Good news for nature conservation recently. Natural England, the Government agency responsible, has decreed that the beavers living on the ironically named river Otter in Devon can stay. They are to be monitored by the Devon Wildlife Trust for five years. This means that after a gap of about 500 years beavers are once again living wild in England.
This is good news because beavers are a ‘keystone’ species. They have a profound effect on their immediate environment, in this case as natural water engineers. They build canals, fell trees and build dams, creating pools which in turn provide refuge and breeding areas for many other creatures. In addition they slow down the flow of water, mitigating both floods and drought, and improving wetland habitats for wildflowers and birds.
No one knows where the beavers on the Otter have come from but, together with another wild population on the river Tay in Scotland and a number of enclosed groups of beavers, they are part of restoring a once much-loved and useful animal to our countryside. The Wildlife Trusts are at the forefront of these efforts. In a project run by the Welsh Wildlife Trusts there may shortly be more beavers, living under controlled conditions in the Ceredigion Mountains. They will be the closest to Birmingham.
Natural England’s intervention was necessary because, despite their proven worth to, for example, fish stocks and flood control, both anglers and farmers objected to their presence. One of the grounds for objecting was that beavers may carry diseases: well people should know by now that the world is full of pathogens carried by animals, birds and insects. One or two more are unlikely to be significant, although during the five year reprieve the beavers will be monitored for disease. The objections are, sad to say, typical of land owners and others who have a knee-jerk reaction to any changes they have not themselves instigated: they do not like not being in control. The Scottish NFU has said that it is ‘implacably opposed’ to beavers. Such people often claim to ‘know’ about issues whilst wilfully ignoring scientific evidence.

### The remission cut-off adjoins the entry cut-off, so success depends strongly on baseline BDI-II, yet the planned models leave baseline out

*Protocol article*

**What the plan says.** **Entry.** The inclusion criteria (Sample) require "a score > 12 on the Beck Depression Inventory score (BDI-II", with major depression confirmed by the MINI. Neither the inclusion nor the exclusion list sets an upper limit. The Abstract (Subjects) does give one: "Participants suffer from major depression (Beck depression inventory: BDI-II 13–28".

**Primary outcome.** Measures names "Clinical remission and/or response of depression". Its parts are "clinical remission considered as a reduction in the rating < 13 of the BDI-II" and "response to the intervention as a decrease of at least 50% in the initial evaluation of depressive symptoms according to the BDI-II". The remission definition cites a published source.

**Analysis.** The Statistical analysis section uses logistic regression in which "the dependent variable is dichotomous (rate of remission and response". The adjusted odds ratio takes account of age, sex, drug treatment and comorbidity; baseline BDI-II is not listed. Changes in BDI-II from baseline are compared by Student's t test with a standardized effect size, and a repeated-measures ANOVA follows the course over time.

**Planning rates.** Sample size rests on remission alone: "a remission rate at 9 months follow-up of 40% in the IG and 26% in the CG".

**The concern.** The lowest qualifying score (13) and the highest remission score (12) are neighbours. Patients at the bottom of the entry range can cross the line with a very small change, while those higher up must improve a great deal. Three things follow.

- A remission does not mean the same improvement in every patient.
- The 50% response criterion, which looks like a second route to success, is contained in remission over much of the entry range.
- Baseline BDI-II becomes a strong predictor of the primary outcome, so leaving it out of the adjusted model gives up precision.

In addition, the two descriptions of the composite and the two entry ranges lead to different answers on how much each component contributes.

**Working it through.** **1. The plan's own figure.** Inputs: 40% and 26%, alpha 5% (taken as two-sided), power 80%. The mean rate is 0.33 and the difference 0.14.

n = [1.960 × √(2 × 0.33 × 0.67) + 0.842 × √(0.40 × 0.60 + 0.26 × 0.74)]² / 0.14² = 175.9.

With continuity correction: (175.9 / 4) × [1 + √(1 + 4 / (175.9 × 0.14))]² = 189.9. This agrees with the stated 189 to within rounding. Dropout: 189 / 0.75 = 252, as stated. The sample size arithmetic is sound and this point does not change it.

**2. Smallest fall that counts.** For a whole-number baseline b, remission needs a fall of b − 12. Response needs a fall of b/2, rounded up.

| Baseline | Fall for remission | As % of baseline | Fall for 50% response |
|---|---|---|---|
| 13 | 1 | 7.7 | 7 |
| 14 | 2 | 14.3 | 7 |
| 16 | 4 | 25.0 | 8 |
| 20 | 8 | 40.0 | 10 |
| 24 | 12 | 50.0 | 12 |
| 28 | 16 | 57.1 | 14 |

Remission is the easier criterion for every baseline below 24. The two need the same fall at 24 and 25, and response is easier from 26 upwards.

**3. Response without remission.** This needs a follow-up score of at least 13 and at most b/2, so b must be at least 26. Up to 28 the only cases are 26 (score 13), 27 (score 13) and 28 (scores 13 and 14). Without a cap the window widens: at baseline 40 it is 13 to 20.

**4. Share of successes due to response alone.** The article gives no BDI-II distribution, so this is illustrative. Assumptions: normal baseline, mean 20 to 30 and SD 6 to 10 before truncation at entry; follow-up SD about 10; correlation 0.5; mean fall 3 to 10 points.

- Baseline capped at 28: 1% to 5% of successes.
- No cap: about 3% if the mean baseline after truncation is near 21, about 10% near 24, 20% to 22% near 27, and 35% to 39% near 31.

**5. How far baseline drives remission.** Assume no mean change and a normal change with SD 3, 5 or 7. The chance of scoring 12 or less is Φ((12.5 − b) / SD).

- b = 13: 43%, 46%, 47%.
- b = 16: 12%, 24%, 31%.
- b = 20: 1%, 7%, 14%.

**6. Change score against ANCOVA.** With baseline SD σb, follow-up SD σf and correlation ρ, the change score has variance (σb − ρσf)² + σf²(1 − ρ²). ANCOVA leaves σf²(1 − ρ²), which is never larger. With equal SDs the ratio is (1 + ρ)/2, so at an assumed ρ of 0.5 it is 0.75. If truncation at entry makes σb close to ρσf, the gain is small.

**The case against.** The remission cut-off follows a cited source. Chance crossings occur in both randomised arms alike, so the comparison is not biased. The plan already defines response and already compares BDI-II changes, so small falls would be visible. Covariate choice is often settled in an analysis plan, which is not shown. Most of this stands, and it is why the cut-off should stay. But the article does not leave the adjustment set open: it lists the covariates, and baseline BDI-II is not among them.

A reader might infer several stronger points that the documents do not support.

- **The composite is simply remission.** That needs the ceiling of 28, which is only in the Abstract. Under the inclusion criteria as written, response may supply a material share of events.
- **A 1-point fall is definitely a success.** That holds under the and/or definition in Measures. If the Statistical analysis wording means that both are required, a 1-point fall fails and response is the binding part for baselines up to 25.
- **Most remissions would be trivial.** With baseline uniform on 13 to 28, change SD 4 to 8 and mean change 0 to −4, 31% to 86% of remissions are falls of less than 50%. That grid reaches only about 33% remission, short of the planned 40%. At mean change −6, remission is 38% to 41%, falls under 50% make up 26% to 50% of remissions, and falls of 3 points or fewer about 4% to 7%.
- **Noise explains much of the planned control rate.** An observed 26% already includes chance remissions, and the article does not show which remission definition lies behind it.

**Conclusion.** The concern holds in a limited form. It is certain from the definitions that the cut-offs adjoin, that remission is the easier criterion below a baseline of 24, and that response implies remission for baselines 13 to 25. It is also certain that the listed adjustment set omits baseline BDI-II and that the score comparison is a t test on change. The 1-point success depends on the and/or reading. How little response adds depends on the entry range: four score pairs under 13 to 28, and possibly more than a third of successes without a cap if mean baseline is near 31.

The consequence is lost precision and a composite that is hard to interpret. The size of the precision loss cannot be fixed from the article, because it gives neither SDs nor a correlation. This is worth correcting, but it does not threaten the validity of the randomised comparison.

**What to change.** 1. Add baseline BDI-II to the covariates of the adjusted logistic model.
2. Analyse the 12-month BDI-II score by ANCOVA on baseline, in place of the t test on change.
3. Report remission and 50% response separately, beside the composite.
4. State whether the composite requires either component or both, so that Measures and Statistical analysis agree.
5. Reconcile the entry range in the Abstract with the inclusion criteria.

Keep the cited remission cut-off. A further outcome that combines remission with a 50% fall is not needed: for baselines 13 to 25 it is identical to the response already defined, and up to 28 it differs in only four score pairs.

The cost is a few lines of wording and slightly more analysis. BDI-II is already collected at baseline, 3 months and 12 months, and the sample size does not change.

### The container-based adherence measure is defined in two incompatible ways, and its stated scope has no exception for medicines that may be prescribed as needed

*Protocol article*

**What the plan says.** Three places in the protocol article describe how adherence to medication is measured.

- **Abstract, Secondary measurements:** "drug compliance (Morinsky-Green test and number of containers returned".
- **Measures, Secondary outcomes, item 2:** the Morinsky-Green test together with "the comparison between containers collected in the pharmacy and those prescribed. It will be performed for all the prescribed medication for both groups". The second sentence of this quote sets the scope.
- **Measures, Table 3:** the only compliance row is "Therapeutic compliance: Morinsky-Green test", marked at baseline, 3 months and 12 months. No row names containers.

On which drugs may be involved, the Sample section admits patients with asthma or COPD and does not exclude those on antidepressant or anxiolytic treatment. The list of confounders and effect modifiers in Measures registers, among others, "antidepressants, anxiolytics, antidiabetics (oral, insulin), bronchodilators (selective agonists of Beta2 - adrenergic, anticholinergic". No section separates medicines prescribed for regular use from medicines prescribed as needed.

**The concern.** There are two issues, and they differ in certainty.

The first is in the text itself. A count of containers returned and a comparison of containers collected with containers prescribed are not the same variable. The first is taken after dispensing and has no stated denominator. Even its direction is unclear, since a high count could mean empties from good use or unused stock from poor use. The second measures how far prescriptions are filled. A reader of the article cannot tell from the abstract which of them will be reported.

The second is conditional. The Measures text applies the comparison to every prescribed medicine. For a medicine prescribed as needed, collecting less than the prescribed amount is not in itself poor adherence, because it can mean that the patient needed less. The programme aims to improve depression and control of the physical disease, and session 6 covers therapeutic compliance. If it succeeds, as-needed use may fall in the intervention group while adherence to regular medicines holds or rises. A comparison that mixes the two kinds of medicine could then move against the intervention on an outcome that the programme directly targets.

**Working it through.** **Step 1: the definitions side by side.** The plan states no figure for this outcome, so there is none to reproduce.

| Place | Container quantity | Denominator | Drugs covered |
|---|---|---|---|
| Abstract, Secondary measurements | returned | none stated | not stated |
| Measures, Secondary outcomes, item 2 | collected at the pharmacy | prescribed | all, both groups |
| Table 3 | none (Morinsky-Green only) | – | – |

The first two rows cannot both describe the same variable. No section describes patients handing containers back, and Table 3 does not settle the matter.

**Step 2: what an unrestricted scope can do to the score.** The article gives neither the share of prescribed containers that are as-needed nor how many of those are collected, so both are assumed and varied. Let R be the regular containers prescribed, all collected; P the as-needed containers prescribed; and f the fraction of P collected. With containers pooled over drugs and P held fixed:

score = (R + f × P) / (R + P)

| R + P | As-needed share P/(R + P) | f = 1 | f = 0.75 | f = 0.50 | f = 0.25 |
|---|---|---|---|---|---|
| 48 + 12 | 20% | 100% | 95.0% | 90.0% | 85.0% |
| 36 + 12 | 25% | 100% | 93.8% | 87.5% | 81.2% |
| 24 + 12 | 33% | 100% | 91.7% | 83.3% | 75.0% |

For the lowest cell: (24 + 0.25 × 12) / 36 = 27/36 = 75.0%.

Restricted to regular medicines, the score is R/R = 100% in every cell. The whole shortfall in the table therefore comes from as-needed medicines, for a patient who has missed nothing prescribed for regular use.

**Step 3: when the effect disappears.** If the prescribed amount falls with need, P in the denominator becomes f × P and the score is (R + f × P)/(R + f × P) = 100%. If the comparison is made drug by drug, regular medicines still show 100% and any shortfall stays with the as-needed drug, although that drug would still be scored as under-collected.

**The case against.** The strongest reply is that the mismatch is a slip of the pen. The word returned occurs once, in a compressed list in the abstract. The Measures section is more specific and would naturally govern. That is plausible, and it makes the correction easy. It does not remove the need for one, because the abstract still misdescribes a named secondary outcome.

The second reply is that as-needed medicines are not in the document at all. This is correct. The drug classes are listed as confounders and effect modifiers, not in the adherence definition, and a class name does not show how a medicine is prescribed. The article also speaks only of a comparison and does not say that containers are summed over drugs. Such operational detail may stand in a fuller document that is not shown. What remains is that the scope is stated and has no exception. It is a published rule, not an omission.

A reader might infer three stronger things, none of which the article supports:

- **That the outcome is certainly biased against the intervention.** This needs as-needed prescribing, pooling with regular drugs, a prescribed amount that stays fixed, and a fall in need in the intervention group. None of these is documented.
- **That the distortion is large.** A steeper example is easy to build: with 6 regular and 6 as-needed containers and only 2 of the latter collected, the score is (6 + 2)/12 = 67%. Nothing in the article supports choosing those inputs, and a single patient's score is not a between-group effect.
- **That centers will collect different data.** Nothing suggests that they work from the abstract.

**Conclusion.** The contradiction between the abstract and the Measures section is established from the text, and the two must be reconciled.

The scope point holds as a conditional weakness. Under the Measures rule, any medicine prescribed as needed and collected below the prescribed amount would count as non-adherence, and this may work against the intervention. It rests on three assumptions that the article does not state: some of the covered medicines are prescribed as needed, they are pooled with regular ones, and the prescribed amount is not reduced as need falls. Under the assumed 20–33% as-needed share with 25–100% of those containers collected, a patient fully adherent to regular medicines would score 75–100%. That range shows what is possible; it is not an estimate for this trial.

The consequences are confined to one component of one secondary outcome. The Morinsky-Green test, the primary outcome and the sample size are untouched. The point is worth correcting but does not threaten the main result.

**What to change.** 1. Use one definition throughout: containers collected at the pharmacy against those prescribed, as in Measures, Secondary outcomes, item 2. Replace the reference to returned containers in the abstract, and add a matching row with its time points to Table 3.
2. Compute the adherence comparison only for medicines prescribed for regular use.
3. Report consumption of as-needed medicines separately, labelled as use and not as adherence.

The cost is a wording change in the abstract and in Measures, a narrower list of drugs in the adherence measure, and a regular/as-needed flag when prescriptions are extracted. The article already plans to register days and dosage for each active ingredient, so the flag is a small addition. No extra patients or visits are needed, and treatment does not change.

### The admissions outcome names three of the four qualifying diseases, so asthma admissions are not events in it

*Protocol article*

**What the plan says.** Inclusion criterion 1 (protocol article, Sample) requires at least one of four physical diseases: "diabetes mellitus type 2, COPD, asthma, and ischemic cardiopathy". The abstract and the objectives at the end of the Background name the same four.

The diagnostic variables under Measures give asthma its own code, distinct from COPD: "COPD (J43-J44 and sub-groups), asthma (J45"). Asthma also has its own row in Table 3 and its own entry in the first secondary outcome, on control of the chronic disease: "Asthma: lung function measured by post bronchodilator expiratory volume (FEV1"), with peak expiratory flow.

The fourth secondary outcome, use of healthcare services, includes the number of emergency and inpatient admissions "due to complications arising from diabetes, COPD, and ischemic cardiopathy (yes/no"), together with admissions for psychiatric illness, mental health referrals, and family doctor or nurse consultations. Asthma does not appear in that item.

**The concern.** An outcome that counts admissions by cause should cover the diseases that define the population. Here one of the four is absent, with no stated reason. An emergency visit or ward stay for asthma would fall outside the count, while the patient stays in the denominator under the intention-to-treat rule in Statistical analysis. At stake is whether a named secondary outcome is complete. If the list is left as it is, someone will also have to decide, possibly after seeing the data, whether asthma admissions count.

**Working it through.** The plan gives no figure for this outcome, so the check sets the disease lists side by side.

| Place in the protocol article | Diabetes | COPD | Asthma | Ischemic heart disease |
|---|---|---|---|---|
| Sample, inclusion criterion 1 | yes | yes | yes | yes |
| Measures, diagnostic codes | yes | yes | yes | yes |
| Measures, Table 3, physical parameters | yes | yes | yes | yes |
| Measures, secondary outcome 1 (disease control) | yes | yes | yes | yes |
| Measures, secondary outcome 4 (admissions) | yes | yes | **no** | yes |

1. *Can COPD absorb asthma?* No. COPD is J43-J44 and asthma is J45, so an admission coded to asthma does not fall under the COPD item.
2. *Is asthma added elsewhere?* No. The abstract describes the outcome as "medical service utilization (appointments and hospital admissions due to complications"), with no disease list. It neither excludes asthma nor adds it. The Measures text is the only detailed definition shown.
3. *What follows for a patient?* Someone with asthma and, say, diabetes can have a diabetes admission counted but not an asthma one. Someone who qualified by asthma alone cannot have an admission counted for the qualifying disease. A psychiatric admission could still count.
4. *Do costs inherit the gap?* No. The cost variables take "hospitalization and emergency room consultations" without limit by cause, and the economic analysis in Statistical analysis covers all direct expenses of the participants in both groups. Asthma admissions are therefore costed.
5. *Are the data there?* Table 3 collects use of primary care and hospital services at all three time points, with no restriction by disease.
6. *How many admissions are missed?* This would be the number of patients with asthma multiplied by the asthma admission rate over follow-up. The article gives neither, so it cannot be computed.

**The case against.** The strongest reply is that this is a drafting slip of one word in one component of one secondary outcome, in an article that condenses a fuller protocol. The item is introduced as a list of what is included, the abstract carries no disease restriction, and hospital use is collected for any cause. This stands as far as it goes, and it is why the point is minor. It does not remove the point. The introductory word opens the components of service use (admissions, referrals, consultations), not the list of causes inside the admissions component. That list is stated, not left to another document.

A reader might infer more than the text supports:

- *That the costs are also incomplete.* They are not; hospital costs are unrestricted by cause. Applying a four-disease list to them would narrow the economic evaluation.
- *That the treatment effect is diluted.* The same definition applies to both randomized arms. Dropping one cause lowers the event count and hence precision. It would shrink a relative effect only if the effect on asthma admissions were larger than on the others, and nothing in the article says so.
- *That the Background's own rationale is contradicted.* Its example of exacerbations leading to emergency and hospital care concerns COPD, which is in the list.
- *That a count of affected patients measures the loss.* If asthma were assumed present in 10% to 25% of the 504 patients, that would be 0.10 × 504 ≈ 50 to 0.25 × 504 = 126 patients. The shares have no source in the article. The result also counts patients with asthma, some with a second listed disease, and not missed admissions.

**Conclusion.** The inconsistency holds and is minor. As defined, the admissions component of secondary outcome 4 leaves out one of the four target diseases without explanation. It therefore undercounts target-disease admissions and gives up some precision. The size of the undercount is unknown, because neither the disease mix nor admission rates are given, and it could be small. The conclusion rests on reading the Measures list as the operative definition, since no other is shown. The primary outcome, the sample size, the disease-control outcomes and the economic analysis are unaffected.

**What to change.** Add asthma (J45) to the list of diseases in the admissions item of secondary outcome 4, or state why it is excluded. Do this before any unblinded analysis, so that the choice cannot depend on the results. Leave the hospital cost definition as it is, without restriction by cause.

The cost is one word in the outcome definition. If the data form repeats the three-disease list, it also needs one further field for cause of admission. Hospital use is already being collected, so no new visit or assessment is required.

Mind you this has happened before with beavers. Centuries ago the Catholic Church decreed that, because they have a scaly tail, beavers were fish, and their meat could, therefore, be eaten on Fridays during lent.